Effects of school-based exergaming on urban children’s physical activity and cardiorespiratory fitness: A quasi-experimental study

Sunyue Ye, Zachary C. Pope, Jung Eun Lee, Zan Gao

Research output: Contribution to journalArticlepeer-review

16 Scopus citations


BACKGROUND: Modern-day technology is appealing to children. Few studies, however, have conducted longitudinal analyses of a school-based exergaming program's effect on physical activity (PA) behaviors and fitness in children. Therefore, this study examined the longitudinal effect of an 8-month school-based exergaming intervention on children's objectively-measured PA and cardiorespiratory fitness (CRF).

MATERIALS AND METHODS: Eighty-one fourth grade students (X̅ age = 9.23 ± 0.62; 39 girls; 54.3% African American, 30.9% Non-Hispanic White, 14.8% other) participated in this study from 2014-2015. The intervention school's children participated in a once-weekly 50-minute exergaming intervention during recess throughout the school year, while the control school continued regular recess. Children's in-school PA and sedentary behavior (SB) were measured with ActiGraphGT3X+ accelerometers, with CRF assessed via the half-mile run. All measurements were taken at baseline, mid-intervention (four months) and post-intervention (eight months). Repeated-measures two-way ANCOVAs using age and race as covariates were conducted to examine between-school differences over time for SB, light PA (LPA), moderate-to-vigorous PA (MVPA), and CRF.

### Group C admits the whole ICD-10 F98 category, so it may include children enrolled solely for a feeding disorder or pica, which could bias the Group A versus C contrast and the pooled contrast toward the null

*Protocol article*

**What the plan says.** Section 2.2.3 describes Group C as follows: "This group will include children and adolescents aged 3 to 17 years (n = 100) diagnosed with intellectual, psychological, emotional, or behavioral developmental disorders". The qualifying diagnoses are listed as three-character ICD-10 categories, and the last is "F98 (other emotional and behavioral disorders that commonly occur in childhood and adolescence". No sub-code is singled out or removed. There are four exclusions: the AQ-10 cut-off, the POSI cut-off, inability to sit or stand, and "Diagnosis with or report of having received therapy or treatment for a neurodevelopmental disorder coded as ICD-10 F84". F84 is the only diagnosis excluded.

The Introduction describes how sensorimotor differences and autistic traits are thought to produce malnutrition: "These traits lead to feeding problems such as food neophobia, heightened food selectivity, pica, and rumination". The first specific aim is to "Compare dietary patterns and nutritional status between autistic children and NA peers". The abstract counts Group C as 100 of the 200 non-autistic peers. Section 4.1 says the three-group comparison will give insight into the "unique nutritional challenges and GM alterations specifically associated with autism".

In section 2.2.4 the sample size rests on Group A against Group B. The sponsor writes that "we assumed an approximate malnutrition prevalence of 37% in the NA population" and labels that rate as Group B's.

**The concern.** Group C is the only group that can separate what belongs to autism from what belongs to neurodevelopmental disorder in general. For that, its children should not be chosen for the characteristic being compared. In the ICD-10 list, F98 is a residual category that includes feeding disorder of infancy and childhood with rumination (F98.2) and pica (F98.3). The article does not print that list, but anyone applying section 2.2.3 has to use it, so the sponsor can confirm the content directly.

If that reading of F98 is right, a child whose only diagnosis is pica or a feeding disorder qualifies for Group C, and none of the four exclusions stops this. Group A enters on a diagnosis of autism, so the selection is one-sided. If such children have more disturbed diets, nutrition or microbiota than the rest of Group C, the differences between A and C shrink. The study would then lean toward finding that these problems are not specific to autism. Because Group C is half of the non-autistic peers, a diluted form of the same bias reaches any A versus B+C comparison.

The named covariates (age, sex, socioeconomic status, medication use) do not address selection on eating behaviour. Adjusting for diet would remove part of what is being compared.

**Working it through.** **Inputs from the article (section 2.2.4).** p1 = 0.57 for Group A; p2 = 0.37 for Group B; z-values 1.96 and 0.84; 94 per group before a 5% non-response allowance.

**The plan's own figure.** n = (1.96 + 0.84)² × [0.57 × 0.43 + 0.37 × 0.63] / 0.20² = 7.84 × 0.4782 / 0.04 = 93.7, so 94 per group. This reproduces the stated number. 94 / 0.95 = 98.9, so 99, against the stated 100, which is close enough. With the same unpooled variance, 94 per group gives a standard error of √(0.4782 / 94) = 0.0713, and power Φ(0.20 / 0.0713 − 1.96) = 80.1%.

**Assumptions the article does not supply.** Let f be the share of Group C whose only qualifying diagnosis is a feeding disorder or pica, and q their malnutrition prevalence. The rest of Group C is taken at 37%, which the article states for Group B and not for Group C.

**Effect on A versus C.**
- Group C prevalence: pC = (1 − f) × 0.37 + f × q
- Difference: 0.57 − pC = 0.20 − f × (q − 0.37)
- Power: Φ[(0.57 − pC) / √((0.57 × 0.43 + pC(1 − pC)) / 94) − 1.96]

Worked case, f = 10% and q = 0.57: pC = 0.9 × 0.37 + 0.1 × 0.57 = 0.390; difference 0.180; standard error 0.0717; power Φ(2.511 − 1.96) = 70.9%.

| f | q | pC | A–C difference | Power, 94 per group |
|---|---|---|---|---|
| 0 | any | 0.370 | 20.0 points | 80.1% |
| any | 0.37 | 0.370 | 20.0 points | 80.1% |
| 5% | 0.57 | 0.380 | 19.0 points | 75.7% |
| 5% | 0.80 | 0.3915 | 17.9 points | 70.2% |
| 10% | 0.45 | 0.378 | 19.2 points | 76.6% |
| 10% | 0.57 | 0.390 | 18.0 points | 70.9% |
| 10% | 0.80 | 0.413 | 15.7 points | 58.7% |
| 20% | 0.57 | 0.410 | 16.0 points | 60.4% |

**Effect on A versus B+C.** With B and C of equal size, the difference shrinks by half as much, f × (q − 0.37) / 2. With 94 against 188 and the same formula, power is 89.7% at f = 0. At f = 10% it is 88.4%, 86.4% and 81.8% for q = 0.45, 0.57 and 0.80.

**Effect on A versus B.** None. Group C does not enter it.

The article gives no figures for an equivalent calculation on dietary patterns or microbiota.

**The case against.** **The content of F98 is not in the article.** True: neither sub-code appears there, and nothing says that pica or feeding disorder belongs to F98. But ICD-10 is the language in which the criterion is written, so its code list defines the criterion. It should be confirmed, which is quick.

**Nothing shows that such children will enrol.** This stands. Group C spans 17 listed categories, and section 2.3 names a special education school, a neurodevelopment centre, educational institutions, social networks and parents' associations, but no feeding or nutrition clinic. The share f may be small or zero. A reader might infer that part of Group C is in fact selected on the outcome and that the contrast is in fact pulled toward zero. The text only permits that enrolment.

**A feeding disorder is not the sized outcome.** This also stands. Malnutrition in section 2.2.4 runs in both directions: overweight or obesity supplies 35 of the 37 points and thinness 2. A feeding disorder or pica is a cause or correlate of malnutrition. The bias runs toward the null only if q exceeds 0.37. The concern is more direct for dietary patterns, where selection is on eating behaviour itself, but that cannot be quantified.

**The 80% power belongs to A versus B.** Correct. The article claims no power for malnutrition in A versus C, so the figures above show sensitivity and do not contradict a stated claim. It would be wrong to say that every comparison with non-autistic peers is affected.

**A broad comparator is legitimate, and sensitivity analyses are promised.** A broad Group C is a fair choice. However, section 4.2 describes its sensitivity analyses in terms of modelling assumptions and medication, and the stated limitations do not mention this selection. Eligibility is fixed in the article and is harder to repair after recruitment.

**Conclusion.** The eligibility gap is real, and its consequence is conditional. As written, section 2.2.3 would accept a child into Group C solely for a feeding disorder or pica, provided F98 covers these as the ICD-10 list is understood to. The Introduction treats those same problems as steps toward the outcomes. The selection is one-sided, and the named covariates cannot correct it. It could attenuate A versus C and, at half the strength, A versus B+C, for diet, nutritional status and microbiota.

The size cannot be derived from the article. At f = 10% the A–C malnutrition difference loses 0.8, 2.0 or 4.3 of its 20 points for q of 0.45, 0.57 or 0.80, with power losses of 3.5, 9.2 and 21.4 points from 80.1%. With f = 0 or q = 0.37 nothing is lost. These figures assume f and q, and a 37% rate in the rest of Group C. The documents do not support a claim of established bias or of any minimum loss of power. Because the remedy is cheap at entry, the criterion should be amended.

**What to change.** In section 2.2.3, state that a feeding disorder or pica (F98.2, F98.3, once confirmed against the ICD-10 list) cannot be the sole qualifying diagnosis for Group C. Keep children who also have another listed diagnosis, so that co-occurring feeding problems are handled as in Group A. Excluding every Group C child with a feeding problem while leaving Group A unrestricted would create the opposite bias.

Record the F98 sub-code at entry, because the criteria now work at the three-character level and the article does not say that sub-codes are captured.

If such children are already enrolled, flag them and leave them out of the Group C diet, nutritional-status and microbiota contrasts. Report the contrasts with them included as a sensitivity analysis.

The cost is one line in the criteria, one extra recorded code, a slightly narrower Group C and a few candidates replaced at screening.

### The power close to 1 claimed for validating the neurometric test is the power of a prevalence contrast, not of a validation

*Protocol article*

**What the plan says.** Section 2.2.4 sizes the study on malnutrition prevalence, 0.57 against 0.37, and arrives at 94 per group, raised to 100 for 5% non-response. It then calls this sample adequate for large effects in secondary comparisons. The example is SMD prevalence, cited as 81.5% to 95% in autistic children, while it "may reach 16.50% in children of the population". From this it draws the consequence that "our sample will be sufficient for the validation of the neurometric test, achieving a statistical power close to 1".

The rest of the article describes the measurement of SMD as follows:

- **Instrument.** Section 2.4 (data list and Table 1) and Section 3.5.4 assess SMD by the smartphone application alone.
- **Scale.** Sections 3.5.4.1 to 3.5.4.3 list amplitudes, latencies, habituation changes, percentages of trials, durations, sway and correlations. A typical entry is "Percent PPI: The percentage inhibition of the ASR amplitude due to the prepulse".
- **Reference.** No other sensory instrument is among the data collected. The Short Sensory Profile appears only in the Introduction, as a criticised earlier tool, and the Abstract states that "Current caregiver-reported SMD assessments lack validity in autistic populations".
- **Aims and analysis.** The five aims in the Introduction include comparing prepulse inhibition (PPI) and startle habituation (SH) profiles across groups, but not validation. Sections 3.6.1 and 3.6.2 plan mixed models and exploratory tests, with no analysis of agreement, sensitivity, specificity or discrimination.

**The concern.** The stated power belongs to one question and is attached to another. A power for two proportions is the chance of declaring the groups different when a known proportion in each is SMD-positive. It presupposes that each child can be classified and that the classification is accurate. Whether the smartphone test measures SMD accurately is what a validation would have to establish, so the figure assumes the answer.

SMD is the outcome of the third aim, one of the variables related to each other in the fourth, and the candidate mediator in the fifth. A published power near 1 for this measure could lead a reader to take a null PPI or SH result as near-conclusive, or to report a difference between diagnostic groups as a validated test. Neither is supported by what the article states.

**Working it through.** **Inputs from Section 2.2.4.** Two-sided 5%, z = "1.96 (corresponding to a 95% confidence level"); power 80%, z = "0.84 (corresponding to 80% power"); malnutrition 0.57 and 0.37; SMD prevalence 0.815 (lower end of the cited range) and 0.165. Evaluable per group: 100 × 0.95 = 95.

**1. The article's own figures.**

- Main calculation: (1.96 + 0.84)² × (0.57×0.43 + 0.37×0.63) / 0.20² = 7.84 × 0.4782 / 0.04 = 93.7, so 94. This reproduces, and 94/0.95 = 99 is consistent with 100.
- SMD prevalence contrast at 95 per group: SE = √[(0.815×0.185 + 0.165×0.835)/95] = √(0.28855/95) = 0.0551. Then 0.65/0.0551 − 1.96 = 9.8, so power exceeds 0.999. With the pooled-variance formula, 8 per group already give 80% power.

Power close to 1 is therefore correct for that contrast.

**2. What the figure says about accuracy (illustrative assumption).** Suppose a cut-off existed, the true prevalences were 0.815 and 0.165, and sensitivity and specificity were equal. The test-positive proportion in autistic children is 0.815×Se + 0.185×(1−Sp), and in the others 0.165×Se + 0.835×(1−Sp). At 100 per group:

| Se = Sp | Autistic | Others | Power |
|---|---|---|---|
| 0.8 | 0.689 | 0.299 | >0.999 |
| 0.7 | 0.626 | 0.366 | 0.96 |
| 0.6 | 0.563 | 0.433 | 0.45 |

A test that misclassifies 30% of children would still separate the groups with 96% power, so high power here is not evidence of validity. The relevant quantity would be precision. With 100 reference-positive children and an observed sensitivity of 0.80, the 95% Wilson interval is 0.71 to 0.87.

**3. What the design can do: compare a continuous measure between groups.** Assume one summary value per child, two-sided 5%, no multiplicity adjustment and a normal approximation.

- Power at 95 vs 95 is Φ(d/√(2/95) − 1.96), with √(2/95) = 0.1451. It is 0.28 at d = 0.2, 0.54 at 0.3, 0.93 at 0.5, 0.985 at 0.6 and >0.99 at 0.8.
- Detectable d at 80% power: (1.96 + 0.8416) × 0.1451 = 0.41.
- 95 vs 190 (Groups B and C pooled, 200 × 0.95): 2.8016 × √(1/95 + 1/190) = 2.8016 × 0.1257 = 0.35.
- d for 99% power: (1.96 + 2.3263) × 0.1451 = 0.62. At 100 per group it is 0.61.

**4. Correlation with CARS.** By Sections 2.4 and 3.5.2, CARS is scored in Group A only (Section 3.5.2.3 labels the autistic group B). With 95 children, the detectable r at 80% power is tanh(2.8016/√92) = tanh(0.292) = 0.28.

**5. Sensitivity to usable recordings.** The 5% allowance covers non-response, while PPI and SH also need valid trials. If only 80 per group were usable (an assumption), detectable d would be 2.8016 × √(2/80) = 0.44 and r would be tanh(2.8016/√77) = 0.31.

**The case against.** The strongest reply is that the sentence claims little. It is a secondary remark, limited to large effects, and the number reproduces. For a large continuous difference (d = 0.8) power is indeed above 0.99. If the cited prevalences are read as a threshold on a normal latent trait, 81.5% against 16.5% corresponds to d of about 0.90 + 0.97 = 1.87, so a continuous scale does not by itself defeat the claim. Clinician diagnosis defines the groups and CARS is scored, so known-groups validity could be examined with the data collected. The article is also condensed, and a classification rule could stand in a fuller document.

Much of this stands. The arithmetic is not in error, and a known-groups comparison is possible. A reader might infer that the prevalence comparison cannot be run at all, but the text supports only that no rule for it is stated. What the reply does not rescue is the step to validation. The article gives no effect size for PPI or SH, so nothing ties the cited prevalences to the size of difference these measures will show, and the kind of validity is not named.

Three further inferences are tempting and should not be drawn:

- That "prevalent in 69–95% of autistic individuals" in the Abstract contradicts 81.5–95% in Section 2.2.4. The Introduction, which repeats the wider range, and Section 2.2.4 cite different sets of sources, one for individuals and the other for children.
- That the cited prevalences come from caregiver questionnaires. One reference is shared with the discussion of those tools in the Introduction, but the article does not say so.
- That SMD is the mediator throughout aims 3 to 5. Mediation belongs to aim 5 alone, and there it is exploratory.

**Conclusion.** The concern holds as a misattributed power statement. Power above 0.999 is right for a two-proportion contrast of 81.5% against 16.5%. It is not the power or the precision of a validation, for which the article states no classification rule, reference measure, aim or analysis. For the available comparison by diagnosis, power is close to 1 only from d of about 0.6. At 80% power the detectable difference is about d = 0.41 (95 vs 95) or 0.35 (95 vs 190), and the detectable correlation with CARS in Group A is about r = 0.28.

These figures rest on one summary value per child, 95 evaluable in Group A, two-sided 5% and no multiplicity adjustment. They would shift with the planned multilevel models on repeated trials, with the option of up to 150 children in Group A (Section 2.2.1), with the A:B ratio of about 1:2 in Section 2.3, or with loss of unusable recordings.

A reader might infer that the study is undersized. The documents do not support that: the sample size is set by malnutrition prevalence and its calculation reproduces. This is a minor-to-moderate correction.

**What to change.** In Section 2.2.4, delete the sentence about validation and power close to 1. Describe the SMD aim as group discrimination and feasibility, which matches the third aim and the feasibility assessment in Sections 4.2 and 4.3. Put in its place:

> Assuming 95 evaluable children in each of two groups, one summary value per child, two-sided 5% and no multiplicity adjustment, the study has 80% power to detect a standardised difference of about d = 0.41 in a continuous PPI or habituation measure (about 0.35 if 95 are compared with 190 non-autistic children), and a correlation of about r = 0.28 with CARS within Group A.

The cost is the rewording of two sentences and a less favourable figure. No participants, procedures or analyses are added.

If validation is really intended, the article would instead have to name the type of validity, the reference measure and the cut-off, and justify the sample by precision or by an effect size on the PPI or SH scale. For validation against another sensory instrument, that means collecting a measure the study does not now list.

RESULTS: Significant time by group interactions were observed for LPA, F(1, 79) = 7.82, η 2 = 0.09, p < 0.01, and MVPA, F(1, 79) = 4.58, η 2 = 0.06, p < 0.05, as LPA increased among the control group, while MVPA increased among intervention group. Children in both groups experienced decreased SB during the intervention (intervention: -7.63 minutes; control: -17.59 minutes), but demonstrated lower CRF over time (intervention: +46.73 seconds; control: +61.60 seconds).

CONCLUSIONS: Observations suggested that school-based exergaming implementation may be effective in increasing children's MVPA and decreasing their SB over the course an academic year (i.e., ~eight months). More research is needed, however, to discern how modifications to school-based exergaming might also promote improved CRF in children.

Original languageEnglish (US)
Article number4080
JournalInternational journal of environmental research and public health
Issue number21
StatePublished - Nov 2019

Bibliographical note

Publisher Copyright:
© 2019 by the authors. Licensee MDPI, Basel, Switzerland.


  • Accelerometers
  • Active video games
  • Physical activity
  • School intervention
  • Sedentary behavior

PubMed: MeSH publication types

  • Research Support, Non-U.S. Gov't
  • Journal Article


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